I’ve been using Android for some time now, since around Android 1.5, during this time I’ve used a lot of different applications and have experienced the annoying issue of applications that I like and use being removed from the Android market place.

What tends to happen is:

  1. User find a nice application that meets their needs, downloads and installs.
  2. Developer pulls the application from the market – this can be any number of reasons – trademarking, unhappiness at application quality, removing a free app and going commercial only, no longer any desire to maintain, or even due to removal by Google for malware.
  3. User ends up buying a new phone, or re-installs a new Android OS image and wants to install all their favorite applications again.
  4. User is unable to find their application on the market to download again.

Once this happens, the only option is to try and recover the application from an existing phone, find it floating around online or if it’s an open source application, find the public repository (even abandoned apps tend to keep the source around) and download and compile the application.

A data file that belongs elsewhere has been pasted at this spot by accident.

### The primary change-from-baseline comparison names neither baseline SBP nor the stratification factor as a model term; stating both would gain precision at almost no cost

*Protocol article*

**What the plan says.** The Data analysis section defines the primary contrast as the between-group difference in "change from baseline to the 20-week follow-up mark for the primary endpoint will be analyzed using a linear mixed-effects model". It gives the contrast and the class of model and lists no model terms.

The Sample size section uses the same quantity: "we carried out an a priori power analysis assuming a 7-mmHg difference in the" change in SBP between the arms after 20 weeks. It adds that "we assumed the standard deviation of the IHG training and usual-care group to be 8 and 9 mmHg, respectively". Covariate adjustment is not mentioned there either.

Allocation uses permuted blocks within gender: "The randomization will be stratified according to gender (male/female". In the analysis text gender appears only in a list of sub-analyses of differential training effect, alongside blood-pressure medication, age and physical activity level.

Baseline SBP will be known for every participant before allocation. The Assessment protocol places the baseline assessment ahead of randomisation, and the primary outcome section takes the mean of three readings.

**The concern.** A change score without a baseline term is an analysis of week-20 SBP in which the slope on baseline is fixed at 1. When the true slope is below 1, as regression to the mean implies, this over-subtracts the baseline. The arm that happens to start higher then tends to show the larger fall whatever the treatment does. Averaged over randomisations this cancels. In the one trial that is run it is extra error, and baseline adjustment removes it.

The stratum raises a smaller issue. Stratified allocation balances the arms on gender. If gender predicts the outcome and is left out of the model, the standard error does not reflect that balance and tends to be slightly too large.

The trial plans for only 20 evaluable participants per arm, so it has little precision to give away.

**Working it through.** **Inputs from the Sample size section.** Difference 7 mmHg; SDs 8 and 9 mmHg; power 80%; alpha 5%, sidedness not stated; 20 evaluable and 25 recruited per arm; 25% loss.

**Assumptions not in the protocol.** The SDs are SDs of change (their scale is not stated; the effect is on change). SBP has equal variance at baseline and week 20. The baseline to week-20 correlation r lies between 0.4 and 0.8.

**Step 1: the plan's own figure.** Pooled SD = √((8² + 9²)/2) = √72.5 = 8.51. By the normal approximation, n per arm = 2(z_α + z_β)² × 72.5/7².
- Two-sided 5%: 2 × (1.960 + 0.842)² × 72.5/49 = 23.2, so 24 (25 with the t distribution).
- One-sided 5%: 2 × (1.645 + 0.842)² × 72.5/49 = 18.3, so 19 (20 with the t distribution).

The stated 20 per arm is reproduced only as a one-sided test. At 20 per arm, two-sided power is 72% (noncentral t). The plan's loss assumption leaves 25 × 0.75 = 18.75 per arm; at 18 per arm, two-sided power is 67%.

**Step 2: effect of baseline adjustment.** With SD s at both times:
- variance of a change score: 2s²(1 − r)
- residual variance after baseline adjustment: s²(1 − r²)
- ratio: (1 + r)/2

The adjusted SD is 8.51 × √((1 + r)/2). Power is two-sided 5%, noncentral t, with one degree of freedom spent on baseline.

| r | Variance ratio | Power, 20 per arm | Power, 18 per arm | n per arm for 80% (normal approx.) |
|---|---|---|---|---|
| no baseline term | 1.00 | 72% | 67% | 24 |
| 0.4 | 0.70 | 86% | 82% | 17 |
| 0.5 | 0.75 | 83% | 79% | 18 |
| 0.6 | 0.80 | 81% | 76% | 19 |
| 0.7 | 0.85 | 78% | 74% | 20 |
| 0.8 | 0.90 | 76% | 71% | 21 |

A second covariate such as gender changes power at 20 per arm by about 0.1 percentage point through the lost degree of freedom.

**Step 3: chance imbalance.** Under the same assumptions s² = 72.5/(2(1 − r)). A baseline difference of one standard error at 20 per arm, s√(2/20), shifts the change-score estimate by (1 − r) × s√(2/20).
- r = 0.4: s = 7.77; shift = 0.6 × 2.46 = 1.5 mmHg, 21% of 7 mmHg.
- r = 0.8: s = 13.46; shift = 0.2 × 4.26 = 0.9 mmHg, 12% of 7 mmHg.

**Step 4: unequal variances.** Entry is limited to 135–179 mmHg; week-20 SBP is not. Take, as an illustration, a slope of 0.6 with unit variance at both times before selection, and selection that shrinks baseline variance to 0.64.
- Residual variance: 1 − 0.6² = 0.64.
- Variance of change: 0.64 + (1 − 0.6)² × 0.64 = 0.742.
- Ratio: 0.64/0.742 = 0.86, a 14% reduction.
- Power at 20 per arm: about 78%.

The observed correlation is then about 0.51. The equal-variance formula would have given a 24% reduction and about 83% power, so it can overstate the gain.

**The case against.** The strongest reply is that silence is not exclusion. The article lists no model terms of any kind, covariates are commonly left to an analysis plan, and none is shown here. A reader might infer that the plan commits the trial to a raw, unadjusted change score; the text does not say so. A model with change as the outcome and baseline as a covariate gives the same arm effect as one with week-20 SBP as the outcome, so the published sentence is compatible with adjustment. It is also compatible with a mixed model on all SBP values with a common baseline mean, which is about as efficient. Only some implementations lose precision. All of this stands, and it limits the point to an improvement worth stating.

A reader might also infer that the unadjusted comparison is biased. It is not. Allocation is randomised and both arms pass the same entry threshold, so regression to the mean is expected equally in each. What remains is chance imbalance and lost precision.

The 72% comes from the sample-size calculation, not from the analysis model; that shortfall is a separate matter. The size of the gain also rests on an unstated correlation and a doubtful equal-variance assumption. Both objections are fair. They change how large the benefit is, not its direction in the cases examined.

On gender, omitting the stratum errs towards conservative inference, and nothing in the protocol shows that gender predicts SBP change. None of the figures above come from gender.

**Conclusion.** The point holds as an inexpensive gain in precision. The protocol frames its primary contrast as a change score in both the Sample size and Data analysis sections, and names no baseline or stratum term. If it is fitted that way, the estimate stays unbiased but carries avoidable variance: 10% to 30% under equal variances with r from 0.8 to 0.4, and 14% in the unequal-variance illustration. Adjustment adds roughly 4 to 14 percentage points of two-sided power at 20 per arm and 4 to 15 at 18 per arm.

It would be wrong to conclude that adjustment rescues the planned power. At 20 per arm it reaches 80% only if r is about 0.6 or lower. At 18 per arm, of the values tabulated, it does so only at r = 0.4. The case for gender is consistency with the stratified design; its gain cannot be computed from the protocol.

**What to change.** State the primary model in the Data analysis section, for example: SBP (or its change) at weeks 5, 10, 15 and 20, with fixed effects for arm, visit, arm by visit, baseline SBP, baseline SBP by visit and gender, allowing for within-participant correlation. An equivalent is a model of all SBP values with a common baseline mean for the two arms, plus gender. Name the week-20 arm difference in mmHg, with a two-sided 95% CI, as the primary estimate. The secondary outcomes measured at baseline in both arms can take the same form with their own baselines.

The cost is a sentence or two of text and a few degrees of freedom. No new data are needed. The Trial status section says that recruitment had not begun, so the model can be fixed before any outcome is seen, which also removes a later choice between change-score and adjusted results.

Otherwise the user is left with trying to find an alternative application (if one exists) that could be better or worse than what they previously had.

This particular problem has bitten me enough that I’m always actively seeking for open source options and choosing them, even if a proprietary application is slightly better – the knowledge that I can always build the app myself if it vanishes is a key point.

Unfortunately it’s not that easy to always tell which apps are open source or proprietary thanks to the Android Market’s unclear licensing information:


3. Clear licensing information.

Android Market will not report what license a particular application has when viewing the applications details or even when downloading the application.

This is a problem as there’s no way in the market application to tell whether an application is free as in freedom or free as in beer, which is a big problem for any users like myself wanting to choose software options that are under an open source license.

There have been numerous requests to Google to change this, something that surely must not be  a hard feature to add, but there’s been no visible progress on this issue.

For now I’m taking more efforts to research applications before installing them, and using F-Droid, the open source only repository as a first stop to find applications.


4. Freedom & Censorship

The use of the Google Market application offers some handy features such as the ability to remotely install software onto the phone via browsing the market website, a legitimate and useful function for some.